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Trace the bottom of cake pan onto wax paper and cut out the circle. Cut wax paper strips the height of sides of your pan. Coat inside and bottom with oil (I use canola). Put wax paper circle and strips inside pan. Pour in cake batter and bake.
When done, flip out cake onto cake plate. Do not let cake stay in cake pan and cool. Peel off wax paper slowly while cake is hot.
This is an old bakers' secret! Check out my previous tip for making your cakes level.
I learned something very neat at my job the other day, since I work alone in the kitchen. I needed to make a cake and I did not want to stay to scrub this pan. I sprayed the pan with oil and placed a pan liner in the pan and then sprayed the liner with non stick oil as well.
I was amazed at how well the cake came out without sticking to the pan! All I had to do was pull the paper out with the cake and the cake just slides off the paper! It was so cool I did not have to scrub the pan. It actually saved me time.
By sadiena from Jacksonville, FL
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What is the easiest way to bake a cake without it sticking to the pan and spending all this time scrubbing the pan?
By sadiena from Jacksonville, FL
I've always greased the pan the old fashioned way and then after removing the cake just simply soak the pans in water for about five minutes and it comes off easily with even your fingertips. Definitely no scrubbing and save money by not using extra or fancy products.
Baker's Joy or store brand, works like a charm! I wouldn't try these for years because I didn't want to risk my cake possibly sticking to the pans.
I got this hint from some ladies in a cake club who swear by this recipe that works like a charm & I never use those sprays anymore.
1 cup Crisco Oil
1 cup Crisco Shortening
1 cup flour
(I have also used no-name brands & they work well too.)
Use equal amounts of each to make the amount you will want. Blend together and store in an airtight container & spread on your pans with a pastry brush.
I personally use 1 cup of each & store the jar in the cupboard or fridge if the weather is too hot.
*The first time my daughter tried this method, the cake came out so fast it ended up on the floor!!*..I have never had one stick and the pan washes easily. Hope this helps..Dianne
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My cake stuck to the pan. I greased and floured the pan (Wilton 9 inch round). I just started cake decorating class and thought baking would be the easy part, I guessed wrong. How do I stop the cake from sticking? Now I have a clumpy mess of cake so I will have to make a new one. Any hints or advise would be appreciated. Thanks.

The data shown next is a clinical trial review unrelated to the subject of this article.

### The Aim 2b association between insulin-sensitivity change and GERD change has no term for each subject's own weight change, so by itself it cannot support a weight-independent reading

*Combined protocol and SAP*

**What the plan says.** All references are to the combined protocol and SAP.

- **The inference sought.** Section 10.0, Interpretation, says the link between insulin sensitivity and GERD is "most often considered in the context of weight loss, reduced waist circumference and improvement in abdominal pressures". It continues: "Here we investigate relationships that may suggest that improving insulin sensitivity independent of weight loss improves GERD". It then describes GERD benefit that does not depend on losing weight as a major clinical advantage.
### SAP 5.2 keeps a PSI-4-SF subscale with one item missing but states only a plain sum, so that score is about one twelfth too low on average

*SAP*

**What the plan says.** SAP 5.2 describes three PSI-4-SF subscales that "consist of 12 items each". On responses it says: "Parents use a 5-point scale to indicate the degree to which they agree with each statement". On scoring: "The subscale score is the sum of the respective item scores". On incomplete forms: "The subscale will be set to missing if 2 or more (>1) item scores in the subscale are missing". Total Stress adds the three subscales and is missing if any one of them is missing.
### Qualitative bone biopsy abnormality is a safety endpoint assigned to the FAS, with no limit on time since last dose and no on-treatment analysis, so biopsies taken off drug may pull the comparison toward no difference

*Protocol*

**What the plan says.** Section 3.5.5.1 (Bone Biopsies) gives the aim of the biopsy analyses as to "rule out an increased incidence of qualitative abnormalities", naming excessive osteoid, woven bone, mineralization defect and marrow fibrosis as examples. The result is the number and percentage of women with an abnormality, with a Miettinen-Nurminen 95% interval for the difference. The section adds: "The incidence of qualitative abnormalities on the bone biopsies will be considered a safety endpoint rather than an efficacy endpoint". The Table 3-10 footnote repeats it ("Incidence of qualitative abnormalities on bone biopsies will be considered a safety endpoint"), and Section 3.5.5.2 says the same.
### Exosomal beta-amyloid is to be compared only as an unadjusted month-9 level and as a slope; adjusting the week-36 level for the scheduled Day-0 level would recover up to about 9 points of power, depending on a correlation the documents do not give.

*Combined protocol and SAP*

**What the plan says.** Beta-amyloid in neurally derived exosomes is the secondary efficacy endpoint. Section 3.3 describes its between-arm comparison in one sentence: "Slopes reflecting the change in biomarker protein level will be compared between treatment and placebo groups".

Janet from Ontario
I found if I wait for about a minute before I try to "depan" the cake it's less likely to stick. (01/26/2009)
After your cake comes out of the oven lay the hot pan onto a wet dishrag and let the cake cool completely before attempting to remove it from the pan. (01/26/2009)
You need to let it cool in the pan for about ten minutes before you take it out. If you leave it in too long, it will stick; but if you put it back in the oven briefly (to heat the pan), you should be able to get it back out.
Another trick is to line the pan with foil or parchment (just the bottom if you use parchment), and grease and flour that. Then if it doesn't slide out, you can lift the foil out and peel it. (01/26/2009)
Before putting the batter in the pan, make sure you lightly grease the pan (I've always used Crisco) and then lightly flour the pan. The key is lightly so you don't add extra grease or flour to the batter itself. This works every time. (01/26/2009)
I grease and flour the cake pans and I also cut two round pieces of parchment paper which I line the bottoms of the pans before I pour in the cake batter. (01/26/2009)
The easiest way to be sure the cake won't stick is spray your pan with Pam cooking spray, not the olive oil spray it does not work for baking. Once you have sprayed your pan just pour in your cake batter. You don't have to flour the pan, it won't need it at all. Let your cake cool about 10 minutes before turning out of the pan. Works every time. I bake a lot. (01/26/2009)
The parchment and then letting them cool in the pans is the key. I let mine cool about 10 minutes. After they're cool, wrap them in plastic wrap and freeze. They're easier to frost. A cake baker taught me this. Happy baking, and don't get discouraged. (01/27/2009)
I always line my cake pans with wax paper. Just trace an outline of the pan and cut out. I still grease and flour the pan. A nice trick for flouring is to use flour for light cakes and cocoa for dark ones. (01/28/2009)
I use a can of spray called Baker's Joy and have never had a problem with a cake sticking. Works great. (01/28/2009)
I have been making wedding cakes for many years and I also use the waxed paper rounds on the bottom. I also use the Pam Bakers Spray which has the flour in it. Spray the pans over the sink so it doesn't get all over everywhere, let the cakes cool on baker's rack. Then run a moist knife around the inside edge and flip over on the plate. Now peel off waxed paper and you have a clean, crumbless surface to frost. (01/28/2009).
I also took a cake decorating class and was told to spray my pans and then put a paper towel (with no design imprint) in the bottom. When you get ready to dump your cake, all the crumbs stick to the paper towel. (02/05/2009)
By L Ward